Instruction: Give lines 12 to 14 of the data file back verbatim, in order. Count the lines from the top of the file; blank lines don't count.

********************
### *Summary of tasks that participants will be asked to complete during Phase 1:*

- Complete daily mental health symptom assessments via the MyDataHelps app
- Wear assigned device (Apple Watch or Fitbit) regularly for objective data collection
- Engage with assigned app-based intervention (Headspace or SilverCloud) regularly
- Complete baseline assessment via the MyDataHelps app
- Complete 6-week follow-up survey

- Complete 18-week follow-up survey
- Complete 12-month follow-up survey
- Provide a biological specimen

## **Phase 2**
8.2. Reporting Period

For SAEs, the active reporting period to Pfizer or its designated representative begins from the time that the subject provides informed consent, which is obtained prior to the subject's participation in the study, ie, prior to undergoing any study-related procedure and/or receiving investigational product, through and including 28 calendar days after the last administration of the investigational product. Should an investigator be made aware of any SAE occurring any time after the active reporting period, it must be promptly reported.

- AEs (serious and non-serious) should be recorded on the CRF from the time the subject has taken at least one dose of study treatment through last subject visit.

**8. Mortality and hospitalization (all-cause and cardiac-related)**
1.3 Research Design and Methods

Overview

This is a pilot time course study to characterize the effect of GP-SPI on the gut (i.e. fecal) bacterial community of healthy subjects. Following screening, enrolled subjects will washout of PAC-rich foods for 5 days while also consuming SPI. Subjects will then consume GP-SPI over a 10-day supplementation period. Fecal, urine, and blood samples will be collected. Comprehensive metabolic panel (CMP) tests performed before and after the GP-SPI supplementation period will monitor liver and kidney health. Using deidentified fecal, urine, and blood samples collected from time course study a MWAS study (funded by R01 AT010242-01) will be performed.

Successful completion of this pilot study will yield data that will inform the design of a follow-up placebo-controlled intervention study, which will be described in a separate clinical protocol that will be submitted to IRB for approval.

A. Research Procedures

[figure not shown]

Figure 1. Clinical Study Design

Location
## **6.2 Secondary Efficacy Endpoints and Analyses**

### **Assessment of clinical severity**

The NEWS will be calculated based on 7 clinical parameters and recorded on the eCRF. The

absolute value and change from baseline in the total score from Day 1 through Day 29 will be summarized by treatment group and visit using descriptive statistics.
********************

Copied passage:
For SAEs, the active reporting period to Pfizer or its designated representative begins from the time that the subject provides informed consent, which is obtained prior to the subject's participation in the study, ie, prior to undergoing any study-related procedure and/or receiving investigational product, through and including 28 calendar days after the last administration of the investigational product. Should an investigator be made aware of any SAE occurring any time after the active reporting period, it must be promptly reported.

- AEs (serious and non-serious) should be recorded on the CRF from the time the subject has taken at least one dose of study treatment through last subject visit.

**8. Mortality and hospitalization (all-cause and cardiac-related)**